Tropical Depression Threatens Haiti With Rain And Mudslides After Earthquake Killed Over 1,200

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Harry Wilmerding Contributor
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A tropical depression potentially delivering up to 15 inches of rain and mudslides is threatening Haiti after a massive earthquake on Saturday killed over 1,200 people.

Tropical depression Grace was headed toward the southern coast of Haiti early Monday, bringing 35-mile-per-hour winds, according to the National Hurricane Center and Central Pacific Hurricane Center.

The storm is expected to bring flash flooding and mudslides to Haiti Monday and Tuesday, after the country witnessed a 7.2 magnitude earthquake Saturday that killed over 1,200 people and injured 5,700, according to CNN. The quake destroyed 13,694 homes and damaged another 13,785, according to official data.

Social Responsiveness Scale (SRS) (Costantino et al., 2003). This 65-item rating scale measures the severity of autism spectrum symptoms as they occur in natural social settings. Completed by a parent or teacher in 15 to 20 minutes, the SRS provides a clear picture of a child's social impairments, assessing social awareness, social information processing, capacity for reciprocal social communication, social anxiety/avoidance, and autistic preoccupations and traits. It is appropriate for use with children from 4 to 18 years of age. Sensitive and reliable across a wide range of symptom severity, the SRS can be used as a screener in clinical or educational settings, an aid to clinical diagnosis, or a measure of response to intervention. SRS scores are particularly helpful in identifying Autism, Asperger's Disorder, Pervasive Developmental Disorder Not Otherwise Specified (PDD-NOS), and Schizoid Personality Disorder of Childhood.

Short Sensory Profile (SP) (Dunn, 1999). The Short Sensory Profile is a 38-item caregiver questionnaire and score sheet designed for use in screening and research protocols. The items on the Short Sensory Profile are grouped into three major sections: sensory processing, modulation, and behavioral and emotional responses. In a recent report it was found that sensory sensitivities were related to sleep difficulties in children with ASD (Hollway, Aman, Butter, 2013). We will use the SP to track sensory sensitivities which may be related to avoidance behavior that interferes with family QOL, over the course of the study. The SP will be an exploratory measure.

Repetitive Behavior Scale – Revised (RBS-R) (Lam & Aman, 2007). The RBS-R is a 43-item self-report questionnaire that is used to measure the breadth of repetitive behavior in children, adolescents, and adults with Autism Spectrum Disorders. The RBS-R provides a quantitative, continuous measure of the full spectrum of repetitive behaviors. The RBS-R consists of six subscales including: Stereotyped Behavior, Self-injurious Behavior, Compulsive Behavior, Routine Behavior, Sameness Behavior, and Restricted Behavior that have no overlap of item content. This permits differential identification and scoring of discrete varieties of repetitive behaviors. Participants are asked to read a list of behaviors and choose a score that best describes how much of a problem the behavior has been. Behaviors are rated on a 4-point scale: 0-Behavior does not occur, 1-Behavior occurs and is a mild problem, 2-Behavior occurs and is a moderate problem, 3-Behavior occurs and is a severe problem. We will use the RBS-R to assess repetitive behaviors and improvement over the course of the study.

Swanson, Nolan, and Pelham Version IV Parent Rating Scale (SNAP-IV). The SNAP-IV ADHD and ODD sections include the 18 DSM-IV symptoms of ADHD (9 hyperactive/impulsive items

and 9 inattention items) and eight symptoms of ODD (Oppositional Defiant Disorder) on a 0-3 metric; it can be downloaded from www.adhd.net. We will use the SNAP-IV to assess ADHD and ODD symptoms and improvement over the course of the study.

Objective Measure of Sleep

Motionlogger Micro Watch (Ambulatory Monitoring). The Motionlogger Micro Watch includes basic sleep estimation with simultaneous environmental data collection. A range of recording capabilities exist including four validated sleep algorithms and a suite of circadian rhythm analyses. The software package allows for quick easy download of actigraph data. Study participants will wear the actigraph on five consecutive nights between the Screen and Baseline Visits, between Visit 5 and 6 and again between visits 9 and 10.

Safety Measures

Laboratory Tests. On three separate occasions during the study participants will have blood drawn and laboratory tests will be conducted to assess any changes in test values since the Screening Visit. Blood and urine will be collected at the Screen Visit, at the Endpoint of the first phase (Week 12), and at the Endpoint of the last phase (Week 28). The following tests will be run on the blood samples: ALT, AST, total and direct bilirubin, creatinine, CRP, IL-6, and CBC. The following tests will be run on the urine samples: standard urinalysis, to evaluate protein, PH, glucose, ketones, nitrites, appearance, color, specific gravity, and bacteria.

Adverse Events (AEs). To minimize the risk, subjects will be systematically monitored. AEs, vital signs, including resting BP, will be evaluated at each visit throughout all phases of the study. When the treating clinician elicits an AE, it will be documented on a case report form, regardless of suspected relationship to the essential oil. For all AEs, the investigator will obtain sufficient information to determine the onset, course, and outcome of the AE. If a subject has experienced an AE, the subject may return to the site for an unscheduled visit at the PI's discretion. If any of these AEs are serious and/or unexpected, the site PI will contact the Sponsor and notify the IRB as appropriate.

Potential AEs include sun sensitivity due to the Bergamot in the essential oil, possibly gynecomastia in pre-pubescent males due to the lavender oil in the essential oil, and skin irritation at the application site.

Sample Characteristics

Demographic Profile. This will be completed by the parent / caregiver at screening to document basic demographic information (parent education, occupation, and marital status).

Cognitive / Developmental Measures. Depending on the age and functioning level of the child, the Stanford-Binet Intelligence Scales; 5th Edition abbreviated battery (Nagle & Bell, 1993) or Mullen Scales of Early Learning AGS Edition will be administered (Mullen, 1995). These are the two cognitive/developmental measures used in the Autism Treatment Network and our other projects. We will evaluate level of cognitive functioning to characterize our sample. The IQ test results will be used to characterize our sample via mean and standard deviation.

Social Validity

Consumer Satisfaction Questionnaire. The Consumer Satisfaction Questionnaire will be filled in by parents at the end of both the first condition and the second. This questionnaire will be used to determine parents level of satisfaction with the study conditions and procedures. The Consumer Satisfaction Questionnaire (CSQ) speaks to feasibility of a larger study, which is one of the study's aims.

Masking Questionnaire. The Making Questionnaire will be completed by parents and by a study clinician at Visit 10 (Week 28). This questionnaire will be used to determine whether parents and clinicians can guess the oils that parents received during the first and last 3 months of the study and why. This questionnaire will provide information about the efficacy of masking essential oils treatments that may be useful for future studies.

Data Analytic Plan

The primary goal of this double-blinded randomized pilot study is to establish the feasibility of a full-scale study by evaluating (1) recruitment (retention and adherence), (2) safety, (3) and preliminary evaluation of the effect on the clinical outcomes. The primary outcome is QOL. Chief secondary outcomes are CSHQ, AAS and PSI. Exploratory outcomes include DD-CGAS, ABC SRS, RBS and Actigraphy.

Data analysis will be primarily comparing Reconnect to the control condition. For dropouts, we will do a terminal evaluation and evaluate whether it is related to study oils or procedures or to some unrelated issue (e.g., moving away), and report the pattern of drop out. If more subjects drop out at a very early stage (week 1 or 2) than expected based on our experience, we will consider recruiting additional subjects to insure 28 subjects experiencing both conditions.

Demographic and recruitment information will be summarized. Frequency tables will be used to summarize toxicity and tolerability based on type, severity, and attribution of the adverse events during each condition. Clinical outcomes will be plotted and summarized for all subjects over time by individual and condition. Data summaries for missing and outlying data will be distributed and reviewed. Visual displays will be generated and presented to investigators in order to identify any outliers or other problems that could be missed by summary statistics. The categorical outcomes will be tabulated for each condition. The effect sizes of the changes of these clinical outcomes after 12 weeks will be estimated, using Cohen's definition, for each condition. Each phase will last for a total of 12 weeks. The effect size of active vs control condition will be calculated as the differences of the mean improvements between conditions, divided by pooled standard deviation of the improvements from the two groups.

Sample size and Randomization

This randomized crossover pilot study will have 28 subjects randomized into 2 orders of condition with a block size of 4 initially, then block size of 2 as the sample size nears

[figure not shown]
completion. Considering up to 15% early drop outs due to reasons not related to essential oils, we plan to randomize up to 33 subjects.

“The main threat in those areas is probably going to be flash flooding and mudslides,” meteorologist Chris Dolce said on Sunday. This could cause further damage to buildings and prolong rescue efforts for those affected by the earthquake, The Weather Channel said. (RELATED: US Sends Investigators To Haiti To Help Find President’s Assassin)

“I am worried about the upcoming storm as it can complicate the situation for us,” Jerry Chandler, head of Haiti’s civil protection agency, said on Sunday, according to CNN.

Haiti ranks as one of the countries in the world most vulnerable to natural disasters, according to a report by the U.N.-affiliated humanitarian information service ReliefWeb. In the last 35 years, 76 natural disasters affected the country.

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